by Julia Wright
For the first time in our literary history, we read in Black Boy, chapter 2, of a lynching – the disappearance of Uncle Silas Hoskins – seen through the eyes of a child.
For the first time in our literary history , a Black man, whose lynching in 1916 has remained a cold case for 106 years and who happens to be Richard Wright’s favorite uncle, will at last be memorialized at the National Lynching Museum.
Because she was covid-prevented, Julia Wright, the executor of Mr Wright’s literary estate, had to witness via zoom the traditional soil-collecting part of the memorialization that took place in Elaine Arkansas on April 22nd.
Dr Mary Olson, co-Director of the Elaine Legacy Center and James White, Program Director of the ELC, decided to place the 12 children of the descendants of the 1919 Black Massacre in Elaine in charge of the soil collection.Watching these young hands collect the soil in full awareness of what they were doing, moved Ms Wright to decide to fund their trip to the National Lynching Museum so that they could deliver the jar into Mr Bryan Stevenson’s hands. At the Richard Wright family’s request, Mr Stevenson accepted to receive the children.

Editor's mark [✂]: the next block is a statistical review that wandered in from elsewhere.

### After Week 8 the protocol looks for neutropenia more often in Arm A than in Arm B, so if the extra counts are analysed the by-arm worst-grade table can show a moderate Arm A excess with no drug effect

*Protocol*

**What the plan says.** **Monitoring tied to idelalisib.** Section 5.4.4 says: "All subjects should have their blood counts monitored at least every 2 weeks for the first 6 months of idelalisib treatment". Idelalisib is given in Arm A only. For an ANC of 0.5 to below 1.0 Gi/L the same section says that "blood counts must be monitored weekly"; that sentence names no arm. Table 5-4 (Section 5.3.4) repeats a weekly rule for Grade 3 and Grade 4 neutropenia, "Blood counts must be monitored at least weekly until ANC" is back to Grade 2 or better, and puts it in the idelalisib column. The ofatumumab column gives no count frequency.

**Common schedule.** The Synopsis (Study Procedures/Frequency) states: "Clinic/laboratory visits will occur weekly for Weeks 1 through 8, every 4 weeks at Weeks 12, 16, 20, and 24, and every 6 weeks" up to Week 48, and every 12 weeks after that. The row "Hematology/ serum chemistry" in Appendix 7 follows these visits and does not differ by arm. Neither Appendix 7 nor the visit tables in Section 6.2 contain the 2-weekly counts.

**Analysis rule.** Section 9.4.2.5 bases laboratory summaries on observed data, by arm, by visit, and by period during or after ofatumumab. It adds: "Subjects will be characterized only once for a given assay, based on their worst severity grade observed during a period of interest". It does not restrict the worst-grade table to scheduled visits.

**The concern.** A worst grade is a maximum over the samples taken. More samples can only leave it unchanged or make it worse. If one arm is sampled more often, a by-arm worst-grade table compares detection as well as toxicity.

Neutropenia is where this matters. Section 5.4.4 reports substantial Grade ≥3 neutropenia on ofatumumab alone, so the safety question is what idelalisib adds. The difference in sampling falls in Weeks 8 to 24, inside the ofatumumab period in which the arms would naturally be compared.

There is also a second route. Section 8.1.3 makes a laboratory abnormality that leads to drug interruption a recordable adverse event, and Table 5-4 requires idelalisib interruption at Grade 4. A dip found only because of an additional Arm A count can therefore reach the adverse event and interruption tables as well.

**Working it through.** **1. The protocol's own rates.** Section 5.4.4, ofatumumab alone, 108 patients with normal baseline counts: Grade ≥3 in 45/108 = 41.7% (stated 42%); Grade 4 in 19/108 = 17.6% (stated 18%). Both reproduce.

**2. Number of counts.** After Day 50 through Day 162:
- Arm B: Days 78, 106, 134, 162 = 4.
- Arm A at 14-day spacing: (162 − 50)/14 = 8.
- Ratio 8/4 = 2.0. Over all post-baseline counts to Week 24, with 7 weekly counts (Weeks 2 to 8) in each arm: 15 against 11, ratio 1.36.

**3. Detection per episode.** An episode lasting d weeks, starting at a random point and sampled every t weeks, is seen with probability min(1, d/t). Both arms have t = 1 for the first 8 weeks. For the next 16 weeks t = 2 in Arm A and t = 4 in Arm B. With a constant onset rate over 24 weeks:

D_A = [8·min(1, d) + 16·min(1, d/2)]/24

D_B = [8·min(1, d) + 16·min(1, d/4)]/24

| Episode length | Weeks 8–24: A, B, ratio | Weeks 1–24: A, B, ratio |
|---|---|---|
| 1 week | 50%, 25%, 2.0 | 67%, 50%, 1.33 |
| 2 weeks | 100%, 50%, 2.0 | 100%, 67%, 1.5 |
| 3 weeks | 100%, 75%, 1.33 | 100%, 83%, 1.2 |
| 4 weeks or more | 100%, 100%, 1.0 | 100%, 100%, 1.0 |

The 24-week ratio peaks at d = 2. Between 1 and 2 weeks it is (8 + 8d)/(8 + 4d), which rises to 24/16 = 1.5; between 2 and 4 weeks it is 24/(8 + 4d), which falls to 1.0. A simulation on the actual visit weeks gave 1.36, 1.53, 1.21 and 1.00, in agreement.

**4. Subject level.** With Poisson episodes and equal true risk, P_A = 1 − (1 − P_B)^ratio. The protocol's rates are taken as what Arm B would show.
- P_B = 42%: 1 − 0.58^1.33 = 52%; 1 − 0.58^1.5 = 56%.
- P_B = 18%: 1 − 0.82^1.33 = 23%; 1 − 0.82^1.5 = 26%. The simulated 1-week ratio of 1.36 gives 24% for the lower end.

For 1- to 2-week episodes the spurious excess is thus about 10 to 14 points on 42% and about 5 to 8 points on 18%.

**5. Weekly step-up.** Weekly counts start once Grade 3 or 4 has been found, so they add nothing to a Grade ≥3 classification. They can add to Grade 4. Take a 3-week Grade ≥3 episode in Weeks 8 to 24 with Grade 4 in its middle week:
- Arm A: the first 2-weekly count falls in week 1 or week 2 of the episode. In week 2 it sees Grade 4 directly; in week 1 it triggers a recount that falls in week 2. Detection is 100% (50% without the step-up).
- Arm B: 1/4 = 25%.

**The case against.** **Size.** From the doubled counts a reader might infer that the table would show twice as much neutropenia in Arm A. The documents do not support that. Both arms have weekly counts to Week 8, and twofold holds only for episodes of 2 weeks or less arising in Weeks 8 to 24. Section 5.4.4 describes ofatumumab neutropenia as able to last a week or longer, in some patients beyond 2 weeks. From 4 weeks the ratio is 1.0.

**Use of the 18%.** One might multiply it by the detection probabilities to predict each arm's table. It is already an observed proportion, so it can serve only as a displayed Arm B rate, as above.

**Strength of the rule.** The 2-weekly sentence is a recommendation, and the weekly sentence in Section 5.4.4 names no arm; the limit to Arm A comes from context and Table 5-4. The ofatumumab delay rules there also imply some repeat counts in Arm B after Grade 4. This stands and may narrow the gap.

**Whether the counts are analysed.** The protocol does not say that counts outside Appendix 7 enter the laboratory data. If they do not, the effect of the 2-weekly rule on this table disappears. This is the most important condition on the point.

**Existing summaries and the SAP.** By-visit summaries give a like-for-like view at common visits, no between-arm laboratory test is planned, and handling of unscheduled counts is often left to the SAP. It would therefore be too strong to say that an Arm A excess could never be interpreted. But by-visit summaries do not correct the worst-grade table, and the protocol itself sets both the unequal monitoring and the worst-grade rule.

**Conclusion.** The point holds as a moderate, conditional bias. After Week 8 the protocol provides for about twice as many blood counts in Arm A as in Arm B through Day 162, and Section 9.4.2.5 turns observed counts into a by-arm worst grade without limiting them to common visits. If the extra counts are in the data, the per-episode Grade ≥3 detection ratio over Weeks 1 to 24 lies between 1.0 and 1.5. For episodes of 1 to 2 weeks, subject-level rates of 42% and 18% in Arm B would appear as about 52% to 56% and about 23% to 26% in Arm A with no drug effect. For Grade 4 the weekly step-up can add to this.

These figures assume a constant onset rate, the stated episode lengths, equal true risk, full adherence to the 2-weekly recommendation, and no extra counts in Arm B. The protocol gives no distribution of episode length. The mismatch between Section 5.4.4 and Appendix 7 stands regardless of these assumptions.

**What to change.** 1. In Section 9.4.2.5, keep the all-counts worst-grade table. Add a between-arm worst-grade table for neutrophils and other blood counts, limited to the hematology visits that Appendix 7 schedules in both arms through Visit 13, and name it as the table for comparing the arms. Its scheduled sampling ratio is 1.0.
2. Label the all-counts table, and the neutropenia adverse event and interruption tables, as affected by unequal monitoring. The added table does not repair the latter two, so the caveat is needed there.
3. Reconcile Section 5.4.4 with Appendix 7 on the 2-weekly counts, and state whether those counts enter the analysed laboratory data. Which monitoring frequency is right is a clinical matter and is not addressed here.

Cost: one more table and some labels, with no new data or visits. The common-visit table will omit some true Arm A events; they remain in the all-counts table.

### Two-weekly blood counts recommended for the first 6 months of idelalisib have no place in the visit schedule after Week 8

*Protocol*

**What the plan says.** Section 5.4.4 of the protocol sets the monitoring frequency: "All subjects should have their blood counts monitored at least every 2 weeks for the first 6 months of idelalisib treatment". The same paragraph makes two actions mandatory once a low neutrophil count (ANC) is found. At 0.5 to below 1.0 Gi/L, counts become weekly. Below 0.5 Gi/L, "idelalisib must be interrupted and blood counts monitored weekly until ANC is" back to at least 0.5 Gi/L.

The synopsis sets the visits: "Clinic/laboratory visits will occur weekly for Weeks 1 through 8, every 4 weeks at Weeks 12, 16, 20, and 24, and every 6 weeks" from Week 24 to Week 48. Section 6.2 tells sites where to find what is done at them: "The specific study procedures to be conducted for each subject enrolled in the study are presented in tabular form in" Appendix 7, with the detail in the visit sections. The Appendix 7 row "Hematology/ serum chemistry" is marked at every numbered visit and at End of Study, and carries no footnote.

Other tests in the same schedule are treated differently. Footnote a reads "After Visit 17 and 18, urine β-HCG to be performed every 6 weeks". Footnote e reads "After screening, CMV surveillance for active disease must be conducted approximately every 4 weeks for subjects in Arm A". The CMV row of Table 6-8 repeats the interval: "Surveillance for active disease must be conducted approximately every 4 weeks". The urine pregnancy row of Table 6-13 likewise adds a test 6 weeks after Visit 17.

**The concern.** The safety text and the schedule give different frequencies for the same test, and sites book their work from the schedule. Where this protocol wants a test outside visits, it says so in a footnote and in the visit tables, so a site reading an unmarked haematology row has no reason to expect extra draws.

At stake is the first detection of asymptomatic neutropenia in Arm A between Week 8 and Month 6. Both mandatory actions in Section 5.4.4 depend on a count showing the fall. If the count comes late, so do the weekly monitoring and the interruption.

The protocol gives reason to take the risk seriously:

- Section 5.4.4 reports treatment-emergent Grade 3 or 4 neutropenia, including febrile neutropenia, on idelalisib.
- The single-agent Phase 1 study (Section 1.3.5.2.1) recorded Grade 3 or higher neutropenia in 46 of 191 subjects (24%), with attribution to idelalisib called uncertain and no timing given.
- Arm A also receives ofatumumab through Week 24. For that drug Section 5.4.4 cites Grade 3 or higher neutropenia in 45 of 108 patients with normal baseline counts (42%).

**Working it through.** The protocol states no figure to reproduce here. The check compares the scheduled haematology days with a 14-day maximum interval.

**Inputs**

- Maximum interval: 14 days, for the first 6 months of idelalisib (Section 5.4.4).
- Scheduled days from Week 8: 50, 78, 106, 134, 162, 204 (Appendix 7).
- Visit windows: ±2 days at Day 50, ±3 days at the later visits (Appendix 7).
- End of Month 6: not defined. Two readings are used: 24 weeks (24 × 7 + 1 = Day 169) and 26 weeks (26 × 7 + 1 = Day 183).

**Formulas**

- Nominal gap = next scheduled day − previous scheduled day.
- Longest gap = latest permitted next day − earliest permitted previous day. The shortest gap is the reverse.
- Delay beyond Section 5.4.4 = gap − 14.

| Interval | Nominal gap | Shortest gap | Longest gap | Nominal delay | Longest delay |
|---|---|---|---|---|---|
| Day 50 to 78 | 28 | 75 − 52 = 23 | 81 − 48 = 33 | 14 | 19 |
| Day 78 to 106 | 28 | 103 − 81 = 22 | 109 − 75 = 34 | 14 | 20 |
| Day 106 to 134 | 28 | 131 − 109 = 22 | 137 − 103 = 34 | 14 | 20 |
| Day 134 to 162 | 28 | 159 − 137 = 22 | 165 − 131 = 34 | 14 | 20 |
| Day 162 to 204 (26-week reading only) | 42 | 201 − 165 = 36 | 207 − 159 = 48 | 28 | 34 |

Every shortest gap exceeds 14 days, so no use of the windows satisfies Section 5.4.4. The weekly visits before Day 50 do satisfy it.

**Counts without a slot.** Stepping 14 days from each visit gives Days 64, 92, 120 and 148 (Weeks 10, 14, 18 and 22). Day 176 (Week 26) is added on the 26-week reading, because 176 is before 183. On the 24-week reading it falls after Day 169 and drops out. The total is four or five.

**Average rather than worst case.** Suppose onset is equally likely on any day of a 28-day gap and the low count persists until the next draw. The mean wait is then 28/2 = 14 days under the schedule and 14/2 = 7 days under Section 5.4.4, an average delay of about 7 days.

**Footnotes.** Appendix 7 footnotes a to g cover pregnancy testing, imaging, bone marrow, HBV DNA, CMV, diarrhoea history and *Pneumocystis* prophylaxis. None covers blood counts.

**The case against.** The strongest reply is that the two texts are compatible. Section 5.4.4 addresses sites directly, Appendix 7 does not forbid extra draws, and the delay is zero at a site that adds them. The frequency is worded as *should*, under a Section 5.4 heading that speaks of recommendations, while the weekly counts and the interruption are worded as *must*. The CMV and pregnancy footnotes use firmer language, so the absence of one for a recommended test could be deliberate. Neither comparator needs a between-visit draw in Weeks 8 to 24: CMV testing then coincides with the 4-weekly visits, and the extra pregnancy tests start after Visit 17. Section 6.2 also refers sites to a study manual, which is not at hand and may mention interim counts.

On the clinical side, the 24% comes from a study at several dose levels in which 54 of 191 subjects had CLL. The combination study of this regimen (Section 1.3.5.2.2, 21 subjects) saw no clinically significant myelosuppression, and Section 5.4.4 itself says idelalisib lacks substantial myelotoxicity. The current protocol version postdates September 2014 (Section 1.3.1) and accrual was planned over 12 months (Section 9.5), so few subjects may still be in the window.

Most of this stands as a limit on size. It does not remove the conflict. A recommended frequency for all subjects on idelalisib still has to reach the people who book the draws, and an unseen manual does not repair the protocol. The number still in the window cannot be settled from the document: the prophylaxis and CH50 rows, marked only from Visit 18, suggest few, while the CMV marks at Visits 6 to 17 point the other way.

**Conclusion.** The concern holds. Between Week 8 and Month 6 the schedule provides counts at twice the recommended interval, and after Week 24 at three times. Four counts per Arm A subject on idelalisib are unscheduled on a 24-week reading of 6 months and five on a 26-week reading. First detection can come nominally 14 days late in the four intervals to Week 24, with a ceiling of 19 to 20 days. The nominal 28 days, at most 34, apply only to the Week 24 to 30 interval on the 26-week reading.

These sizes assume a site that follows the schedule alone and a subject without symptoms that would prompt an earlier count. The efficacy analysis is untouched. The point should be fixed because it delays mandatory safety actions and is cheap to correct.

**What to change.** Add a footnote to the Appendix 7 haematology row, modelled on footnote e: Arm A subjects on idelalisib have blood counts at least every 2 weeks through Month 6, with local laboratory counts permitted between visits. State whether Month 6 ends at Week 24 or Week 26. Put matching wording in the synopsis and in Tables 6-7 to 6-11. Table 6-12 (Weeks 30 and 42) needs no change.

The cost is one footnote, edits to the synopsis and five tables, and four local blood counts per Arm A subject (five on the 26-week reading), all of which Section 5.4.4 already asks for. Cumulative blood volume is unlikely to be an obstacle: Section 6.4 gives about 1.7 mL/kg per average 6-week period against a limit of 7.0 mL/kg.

The meeting will take place on August 3rd 2022.
In Elaine, on September 30th, there will be a National Homecoming for Silas Hoskins and the unnamed massacred in 1919.
The descendants’ children, aged 12 to 17, live in Elaine – a town still rural and economically depressed since the Black Massacre of 1919 which was sparked for the same reasons as the lynching of Silas Hoskins three years before : white financial envy of Black economic independence.In spite of the present economic odds, thanks to the ELC, Elaine is becoming the hub of a memorialization and resiliency renewal with a museum and a Richard Wright Civil Rights Center.
The Wright family has expressed its deep gratitude to Mr Stevenson not only for the memorialization of their lynched relative but for spending time with the children of a historical racial massacre who are aware, as they go back to school, that these slaughters are still going on.